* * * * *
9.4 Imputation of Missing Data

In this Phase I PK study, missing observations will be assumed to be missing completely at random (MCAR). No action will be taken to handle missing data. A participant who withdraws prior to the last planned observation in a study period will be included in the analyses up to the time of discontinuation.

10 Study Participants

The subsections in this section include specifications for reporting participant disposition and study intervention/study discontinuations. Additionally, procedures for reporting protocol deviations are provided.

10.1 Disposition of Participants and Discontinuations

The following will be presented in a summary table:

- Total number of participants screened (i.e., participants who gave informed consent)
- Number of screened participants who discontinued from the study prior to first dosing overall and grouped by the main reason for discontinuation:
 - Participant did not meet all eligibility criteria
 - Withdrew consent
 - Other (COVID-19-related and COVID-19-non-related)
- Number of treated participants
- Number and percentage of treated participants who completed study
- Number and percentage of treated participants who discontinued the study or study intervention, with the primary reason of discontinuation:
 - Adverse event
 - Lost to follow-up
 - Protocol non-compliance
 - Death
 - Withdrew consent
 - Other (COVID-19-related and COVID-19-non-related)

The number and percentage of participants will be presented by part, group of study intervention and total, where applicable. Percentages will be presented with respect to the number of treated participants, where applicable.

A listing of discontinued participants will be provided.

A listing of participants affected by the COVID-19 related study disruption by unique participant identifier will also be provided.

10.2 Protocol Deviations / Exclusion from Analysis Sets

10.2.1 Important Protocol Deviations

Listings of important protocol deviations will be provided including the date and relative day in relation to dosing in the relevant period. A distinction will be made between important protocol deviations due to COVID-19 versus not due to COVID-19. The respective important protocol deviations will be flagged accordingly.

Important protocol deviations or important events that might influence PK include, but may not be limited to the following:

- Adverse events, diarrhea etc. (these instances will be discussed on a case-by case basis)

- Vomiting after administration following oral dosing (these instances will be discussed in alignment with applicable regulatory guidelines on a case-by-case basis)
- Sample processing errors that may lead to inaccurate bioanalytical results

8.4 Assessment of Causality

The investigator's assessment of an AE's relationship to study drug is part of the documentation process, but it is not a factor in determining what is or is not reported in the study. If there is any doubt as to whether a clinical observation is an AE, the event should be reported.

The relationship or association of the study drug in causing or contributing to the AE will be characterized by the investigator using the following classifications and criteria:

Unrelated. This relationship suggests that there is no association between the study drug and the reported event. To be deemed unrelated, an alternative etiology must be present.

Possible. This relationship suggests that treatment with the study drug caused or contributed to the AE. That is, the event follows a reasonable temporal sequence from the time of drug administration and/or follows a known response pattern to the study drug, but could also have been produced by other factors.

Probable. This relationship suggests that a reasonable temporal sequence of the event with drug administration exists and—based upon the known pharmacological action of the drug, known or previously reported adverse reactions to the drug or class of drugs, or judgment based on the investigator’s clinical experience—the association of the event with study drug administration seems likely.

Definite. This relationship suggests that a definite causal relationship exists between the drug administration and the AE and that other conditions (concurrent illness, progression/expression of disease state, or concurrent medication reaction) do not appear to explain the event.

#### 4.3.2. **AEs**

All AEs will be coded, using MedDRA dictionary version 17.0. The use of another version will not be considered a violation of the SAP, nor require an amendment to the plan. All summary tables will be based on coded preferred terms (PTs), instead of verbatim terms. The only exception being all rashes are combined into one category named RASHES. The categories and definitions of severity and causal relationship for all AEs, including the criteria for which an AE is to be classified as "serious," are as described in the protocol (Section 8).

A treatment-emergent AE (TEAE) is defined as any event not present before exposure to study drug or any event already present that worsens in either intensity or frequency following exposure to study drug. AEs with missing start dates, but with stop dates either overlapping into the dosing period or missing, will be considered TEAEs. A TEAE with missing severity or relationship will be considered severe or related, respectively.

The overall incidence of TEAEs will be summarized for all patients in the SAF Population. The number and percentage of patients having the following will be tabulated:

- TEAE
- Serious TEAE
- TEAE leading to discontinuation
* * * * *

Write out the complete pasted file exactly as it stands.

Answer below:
9.4 Imputation of Missing Data

In this Phase I PK study, missing observations will be assumed to be missing completely at random (MCAR). No action will be taken to handle missing data. A participant who withdraws prior to the last planned observation in a study period will be included in the analyses up to the time of discontinuation.

10 Study Participants

The subsections in this section include specifications for reporting participant disposition and study intervention/study discontinuations. Additionally, procedures for reporting protocol deviations are provided.

10.1 Disposition of Participants and Discontinuations

The following will be presented in a summary table:

- Total number of participants screened (i.e., participants who gave informed consent)
- Number of screened participants who discontinued from the study prior to first dosing overall and grouped by the main reason for discontinuation:
 - Participant did not meet all eligibility criteria
 - Withdrew consent
 - Other (COVID-19-related and COVID-19-non-related)
- Number of treated participants
- Number and percentage of treated participants who completed study
- Number and percentage of treated participants who discontinued the study or study intervention, with the primary reason of discontinuation:
 - Adverse event
 - Lost to follow-up
 - Protocol non-compliance
 - Death
 - Withdrew consent
 - Other (COVID-19-related and COVID-19-non-related)

The number and percentage of participants will be presented by part, group of study intervention and total, where applicable. Percentages will be presented with respect to the number of treated participants, where applicable.

A listing of discontinued participants will be provided.

A listing of participants affected by the COVID-19 related study disruption by unique participant identifier will also be provided.

10.2 Protocol Deviations / Exclusion from Analysis Sets

10.2.1 Important Protocol Deviations

Listings of important protocol deviations will be provided including the date and relative day in relation to dosing in the relevant period. A distinction will be made between important protocol deviations due to COVID-19 versus not due to COVID-19. The respective important protocol deviations will be flagged accordingly.

Important protocol deviations or important events that might influence PK include, but may not be limited to the following:

- Adverse events, diarrhea etc. (these instances will be discussed on a case-by case basis)

- Vomiting after administration following oral dosing (these instances will be discussed in alignment with applicable regulatory guidelines on a case-by-case basis)
- Sample processing errors that may lead to inaccurate bioanalytical results

8.4 Assessment of Causality

The investigator's assessment of an AE's relationship to study drug is part of the documentation process, but it is not a factor in determining what is or is not reported in the study. If there is any doubt as to whether a clinical observation is an AE, the event should be reported.

The relationship or association of the study drug in causing or contributing to the AE will be characterized by the investigator using the following classifications and criteria:

Unrelated. This relationship suggests that there is no association between the study drug and the reported event. To be deemed unrelated, an alternative etiology must be present.

Possible. This relationship suggests that treatment with the study drug caused or contributed to the AE. That is, the event follows a reasonable temporal sequence from the time of drug administration and/or follows a known response pattern to the study drug, but could also have been produced by other factors.

Probable. This relationship suggests that a reasonable temporal sequence of the event with drug administration exists and—based upon the known pharmacological action of the drug, known or previously reported adverse reactions to the drug or class of drugs, or judgment based on the investigator’s clinical experience—the association of the event with study drug administration seems likely.

Definite. This relationship suggests that a definite causal relationship exists between the drug administration and the AE and that other conditions (concurrent illness, progression/expression of disease state, or concurrent medication reaction) do not appear to explain the event.

#### 4.3.2. **AEs**

All AEs will be coded, using MedDRA dictionary version 17.0. The use of another version will not be considered a violation of the SAP, nor require an amendment to the plan. All summary tables will be based on coded preferred terms (PTs), instead of verbatim terms. The only exception being all rashes are combined into one category named RASHES. The categories and definitions of severity and causal relationship for all AEs, including the criteria for which an AE is to be classified as "serious," are as described in the protocol (Section 8).

A treatment-emergent AE (TEAE) is defined as any event not present before exposure to study drug or any event already present that worsens in either intensity or frequency following exposure to study drug. AEs with missing start dates, but with stop dates either overlapping into the dosing period or missing, will be considered TEAEs. A TEAE with missing severity or relationship will be considered severe or related, respectively.

The overall incidence of TEAEs will be summarized for all patients in the SAF Population. The number and percentage of patients having the following will be tabulated:

- TEAE
- Serious TEAE
- TEAE leading to discontinuation